[The following is an exact transcript of this podcast.]
For the last five years, researchers have been analyzing bird DNA. That effort has now completely altered our understanding of which bird species really do flock together in evolutionary history. The overall project is called Assembling the Tree of Life, with the avian part known as Early Bird. The new relationships appear in the June 27th issue of the journal Science.
It turns out much of what we thought about how bird species were related to one another was just wrong. For example, scientists thought that birds that live on water, like flamingos, evolved from a separate waterbird group. But flamingoes took to the water after speciating. And it might make sense to think that birds with similar lifestyles, like falcons and eagles, were related. Nope. Instead, falcons are more closely related to parrots.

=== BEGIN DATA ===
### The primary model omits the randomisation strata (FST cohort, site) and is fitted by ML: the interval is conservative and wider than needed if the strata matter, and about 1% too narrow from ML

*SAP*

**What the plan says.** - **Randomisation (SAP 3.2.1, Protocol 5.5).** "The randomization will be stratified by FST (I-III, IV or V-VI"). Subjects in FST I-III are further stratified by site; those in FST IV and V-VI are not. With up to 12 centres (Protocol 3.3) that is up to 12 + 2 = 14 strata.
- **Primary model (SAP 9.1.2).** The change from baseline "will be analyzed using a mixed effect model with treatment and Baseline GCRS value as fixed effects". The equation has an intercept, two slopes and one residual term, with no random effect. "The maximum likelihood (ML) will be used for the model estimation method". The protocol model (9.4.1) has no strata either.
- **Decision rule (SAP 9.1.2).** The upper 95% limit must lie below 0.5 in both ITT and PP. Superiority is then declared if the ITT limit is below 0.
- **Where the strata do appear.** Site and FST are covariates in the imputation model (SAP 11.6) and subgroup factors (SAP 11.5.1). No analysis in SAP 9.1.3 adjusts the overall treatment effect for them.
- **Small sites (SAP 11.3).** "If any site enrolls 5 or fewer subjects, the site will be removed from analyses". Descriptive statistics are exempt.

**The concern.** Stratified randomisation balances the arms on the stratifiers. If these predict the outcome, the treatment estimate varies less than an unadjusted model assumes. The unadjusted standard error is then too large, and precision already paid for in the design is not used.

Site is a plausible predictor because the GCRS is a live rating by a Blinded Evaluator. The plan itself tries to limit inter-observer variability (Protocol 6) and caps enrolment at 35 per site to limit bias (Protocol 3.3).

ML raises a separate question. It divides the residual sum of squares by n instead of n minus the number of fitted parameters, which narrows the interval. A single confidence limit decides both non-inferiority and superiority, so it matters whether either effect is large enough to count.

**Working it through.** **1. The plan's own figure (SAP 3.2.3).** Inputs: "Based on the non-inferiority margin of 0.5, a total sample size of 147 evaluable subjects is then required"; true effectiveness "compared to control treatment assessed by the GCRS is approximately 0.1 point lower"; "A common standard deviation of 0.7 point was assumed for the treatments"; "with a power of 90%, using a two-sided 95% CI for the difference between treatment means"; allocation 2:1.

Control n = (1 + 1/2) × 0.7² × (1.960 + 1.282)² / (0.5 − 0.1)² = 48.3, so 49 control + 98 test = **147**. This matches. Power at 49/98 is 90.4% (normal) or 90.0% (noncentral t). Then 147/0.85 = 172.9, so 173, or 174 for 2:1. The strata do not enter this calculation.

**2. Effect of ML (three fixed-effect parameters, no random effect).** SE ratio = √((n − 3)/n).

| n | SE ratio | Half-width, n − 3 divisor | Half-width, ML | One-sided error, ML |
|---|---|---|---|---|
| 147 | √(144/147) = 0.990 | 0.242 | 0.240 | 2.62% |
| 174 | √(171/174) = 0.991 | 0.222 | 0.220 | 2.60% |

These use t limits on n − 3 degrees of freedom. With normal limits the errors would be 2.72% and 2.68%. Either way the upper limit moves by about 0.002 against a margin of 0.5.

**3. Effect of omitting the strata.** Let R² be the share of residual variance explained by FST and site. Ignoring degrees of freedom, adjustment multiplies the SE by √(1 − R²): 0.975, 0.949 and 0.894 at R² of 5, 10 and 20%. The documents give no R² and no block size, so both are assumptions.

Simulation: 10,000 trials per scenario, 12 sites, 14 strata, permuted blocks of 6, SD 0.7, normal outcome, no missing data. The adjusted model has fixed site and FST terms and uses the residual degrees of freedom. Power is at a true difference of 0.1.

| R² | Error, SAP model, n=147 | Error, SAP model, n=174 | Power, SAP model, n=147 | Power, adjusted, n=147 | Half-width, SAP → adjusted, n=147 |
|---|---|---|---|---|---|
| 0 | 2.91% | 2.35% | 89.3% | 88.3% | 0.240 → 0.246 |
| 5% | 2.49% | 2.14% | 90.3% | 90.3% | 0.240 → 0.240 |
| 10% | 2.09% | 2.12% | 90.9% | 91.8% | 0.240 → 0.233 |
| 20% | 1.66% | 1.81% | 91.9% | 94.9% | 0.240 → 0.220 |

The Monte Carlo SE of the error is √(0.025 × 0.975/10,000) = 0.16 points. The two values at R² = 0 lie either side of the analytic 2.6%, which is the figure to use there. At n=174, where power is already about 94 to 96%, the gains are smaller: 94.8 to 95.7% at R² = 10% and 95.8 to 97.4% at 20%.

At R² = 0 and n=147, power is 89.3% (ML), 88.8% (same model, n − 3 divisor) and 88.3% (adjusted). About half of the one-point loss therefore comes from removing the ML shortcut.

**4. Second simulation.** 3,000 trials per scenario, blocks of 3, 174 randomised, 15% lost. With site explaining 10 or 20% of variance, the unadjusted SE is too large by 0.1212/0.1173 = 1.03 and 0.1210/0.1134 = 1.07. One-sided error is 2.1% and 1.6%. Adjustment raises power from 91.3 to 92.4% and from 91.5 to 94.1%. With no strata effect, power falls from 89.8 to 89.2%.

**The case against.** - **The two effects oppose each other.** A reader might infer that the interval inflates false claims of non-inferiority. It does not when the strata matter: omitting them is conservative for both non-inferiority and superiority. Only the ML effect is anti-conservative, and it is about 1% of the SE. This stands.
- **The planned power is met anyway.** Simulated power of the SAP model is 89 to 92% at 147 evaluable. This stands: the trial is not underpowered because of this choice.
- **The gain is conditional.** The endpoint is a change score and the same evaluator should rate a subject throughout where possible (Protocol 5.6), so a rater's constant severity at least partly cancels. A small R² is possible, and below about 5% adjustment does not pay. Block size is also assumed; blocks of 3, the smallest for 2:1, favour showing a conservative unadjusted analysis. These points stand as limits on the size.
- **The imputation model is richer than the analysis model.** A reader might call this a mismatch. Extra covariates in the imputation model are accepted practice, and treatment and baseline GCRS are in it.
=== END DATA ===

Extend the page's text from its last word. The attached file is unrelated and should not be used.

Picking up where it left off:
Rearchers found other surprising relatives—colorful hummingbirds that flit about when the sun shines descended from drab, nocturnal nightjars. Get ready for Latin species names to change. And textbooks and field guides will have to be revised to correct former assumptions about relationships. The 82 million American birdwatchers will certainly go cookoo.